Jeb Bush, whose education reforms in Florida have inspired efforts elsewhere around the nation, preached to the choir Tuesday in a speech to the annual ACE Scholarships luncheon.
After reciting a list of discouraging education statistics, the Florida governor said, “Yet we quietly sit back and say there’s all sorts of reasons why this is happening. We can’t do anything about it. … You’ve heard it all over and over, and the complacency overwhelms us to the point where now I would say this more than any of the other great structural challenges we face in our nation puts us at risk of being a nation in decline.”Bush continued, “We need to make this a national priority, not necessarily a federal government priority … but a national priority, and the path to make this happen, in my opinion, is to make it something of great national purpose and focus on a formula of success.”
That formula, he said, includes:
- Parental engagement
- Higher standards
- “I’m-not-kidding accountability based on student achievement”
- Customized learning
- “Reform of the teaching profession where great teachers are rewarded and bad teachers are asked to leave the classroom” (to applause)
And, Bush said, there’s “one other element, which is to empower people with the great American concept of choice.”
He called choice “as American as apple pie … but why do we not accept the notion that maybe in schooling perhaps the most important thing we ought to be doing for our children is that we ought to providing more choices?”
He termed choice “a catalytic converter than can accelerate ourselves forward before it’s too late” to reform education and ensure that more students are college and career ready.
School choice is the core mission of ACE Scholarships, which provides financial support averaging $2,160 a year to some 1,200 low-income students to attend private schools.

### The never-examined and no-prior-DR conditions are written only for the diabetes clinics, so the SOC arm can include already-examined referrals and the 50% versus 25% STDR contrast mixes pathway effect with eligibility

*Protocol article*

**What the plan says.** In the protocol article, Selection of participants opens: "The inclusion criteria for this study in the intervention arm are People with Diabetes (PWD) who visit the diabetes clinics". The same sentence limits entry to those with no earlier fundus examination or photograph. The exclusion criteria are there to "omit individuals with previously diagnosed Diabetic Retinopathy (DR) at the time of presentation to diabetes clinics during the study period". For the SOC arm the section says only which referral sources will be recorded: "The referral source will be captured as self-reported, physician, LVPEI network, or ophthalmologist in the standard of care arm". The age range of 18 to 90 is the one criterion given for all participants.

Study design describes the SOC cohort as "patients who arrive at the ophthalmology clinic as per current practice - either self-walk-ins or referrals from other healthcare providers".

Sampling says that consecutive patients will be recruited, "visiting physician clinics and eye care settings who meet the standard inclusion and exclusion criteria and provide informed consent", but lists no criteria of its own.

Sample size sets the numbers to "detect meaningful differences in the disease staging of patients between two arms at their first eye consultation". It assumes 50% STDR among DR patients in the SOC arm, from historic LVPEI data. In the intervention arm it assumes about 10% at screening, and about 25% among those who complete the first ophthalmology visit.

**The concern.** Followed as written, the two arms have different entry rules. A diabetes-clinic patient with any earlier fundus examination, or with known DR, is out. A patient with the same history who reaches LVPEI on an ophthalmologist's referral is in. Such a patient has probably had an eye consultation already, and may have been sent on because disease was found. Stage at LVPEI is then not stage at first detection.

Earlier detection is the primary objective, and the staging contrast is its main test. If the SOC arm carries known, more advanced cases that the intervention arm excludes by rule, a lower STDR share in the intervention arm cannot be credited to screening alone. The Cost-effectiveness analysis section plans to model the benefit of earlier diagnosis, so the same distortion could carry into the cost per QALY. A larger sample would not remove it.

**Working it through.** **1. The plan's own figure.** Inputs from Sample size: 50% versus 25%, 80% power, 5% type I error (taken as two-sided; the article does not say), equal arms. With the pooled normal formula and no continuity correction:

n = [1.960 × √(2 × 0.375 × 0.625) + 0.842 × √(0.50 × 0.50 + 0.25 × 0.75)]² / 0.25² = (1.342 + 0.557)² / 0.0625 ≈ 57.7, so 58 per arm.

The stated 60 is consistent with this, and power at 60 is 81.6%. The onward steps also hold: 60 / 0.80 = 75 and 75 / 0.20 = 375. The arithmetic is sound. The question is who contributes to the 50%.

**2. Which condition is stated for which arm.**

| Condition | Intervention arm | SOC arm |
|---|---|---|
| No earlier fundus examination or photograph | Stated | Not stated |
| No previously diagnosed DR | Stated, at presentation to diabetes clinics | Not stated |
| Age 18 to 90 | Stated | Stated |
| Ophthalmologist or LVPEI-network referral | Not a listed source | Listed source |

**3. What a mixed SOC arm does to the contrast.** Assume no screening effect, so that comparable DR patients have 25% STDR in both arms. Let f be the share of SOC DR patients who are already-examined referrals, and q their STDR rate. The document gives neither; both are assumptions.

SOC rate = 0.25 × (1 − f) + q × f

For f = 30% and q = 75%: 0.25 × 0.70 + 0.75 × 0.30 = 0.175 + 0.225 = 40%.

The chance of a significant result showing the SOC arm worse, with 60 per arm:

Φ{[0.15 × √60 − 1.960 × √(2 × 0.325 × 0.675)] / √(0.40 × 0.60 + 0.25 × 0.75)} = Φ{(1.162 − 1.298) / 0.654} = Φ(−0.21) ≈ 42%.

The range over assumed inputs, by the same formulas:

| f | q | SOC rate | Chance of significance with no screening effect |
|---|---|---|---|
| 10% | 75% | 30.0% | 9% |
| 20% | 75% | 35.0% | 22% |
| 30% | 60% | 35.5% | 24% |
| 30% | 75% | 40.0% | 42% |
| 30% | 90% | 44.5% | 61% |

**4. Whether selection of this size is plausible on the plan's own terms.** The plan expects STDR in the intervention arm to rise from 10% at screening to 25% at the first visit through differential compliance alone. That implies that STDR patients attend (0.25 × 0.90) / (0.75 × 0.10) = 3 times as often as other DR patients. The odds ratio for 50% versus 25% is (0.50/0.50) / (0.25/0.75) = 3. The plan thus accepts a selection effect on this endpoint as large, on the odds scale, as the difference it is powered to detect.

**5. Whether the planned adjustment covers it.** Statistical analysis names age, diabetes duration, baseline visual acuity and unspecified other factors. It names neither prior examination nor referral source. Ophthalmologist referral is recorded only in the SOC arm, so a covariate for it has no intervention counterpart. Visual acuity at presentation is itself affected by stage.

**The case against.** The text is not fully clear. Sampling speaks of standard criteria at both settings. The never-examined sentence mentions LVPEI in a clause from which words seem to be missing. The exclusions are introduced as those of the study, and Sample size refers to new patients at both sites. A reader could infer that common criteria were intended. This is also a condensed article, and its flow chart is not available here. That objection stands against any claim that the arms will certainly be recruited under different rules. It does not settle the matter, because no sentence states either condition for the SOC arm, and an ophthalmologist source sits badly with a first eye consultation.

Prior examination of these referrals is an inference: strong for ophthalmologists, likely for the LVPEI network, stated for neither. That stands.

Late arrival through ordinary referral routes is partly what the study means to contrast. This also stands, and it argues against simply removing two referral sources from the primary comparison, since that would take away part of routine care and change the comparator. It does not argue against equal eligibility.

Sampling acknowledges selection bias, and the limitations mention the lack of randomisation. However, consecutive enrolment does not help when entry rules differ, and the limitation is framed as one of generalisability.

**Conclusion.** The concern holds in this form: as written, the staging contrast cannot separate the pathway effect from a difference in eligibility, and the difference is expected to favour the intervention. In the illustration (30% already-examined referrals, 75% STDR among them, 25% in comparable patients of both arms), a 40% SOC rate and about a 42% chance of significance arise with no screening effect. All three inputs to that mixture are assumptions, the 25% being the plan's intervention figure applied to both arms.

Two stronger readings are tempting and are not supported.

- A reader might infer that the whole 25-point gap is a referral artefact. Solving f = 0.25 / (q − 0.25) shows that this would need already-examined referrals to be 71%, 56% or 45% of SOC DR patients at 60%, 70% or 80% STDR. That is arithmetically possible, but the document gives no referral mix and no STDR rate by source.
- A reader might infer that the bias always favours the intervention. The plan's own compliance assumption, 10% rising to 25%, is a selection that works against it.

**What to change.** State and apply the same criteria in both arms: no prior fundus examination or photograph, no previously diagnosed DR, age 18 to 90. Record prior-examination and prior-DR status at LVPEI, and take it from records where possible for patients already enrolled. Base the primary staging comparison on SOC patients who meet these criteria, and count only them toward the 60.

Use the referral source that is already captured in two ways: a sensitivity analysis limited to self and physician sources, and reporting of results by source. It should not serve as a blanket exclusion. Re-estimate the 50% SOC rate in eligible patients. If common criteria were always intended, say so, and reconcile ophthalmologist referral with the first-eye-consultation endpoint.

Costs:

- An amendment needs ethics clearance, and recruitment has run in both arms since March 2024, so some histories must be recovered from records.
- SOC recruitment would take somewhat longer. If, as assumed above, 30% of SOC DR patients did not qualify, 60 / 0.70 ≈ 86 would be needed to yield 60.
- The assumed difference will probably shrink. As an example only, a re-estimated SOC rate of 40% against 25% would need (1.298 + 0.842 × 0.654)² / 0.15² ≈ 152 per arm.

Bush outlined the education reforms he pushed in Florida as governor from 1999-2007, including an A-to-F grading system for schools, incentive funding for improved school performance, higher standards and the end of third grade social promotion. (Colorado’s new READ Act was inspired partly by Florida’s third grade policies.)
He also noted, “We created the most ambitious school choice program … and [that] was a key ingredient in why we saw public schools improving.”
Bush also criticized what he called “the three myths” about school choice:
- Some kids can learn but others can’t
- School choice drains money from public schools
- Choice “creams” the best students from public schools
To the contrary, he said, “All schools do better when there are more choices.”
As education becomes ever more important to individual success, “the right to rise as a bedrock American value is being threated to its core” by weaknesses in the educational system, said Bush, who now heads the Foundation for Excellence in Education. “Who we are as a nation is going to be altered in a way that may be permanent” if reforms aren’t made.
“We can change the course of our country by making sure that educational opportunities are afforded to all of us. … The next generation could flood this nation with unprecedented shows of human potential, and that should be our goal.”
Bush encouraged the audience to “join reformers to make school choice both public and private the norm in our country. School choice is an economic imperative, school choice is a moral imperative, school choice is an integral part of the restoration of the American ideal that anybody can make it in this country of ours. … Keep up the fight.”
The luncheon, which drew about 1,700 to the ballroom of the Hyatt Regency Denver, is a key fundraising event for ACE, which hopes to raise enough funding to provide scholarships for 2,000 students next school year. ACE books high-profile speakers for the event; former Washington, D.C., superintendent Michelle Rhee was last year’s headliner.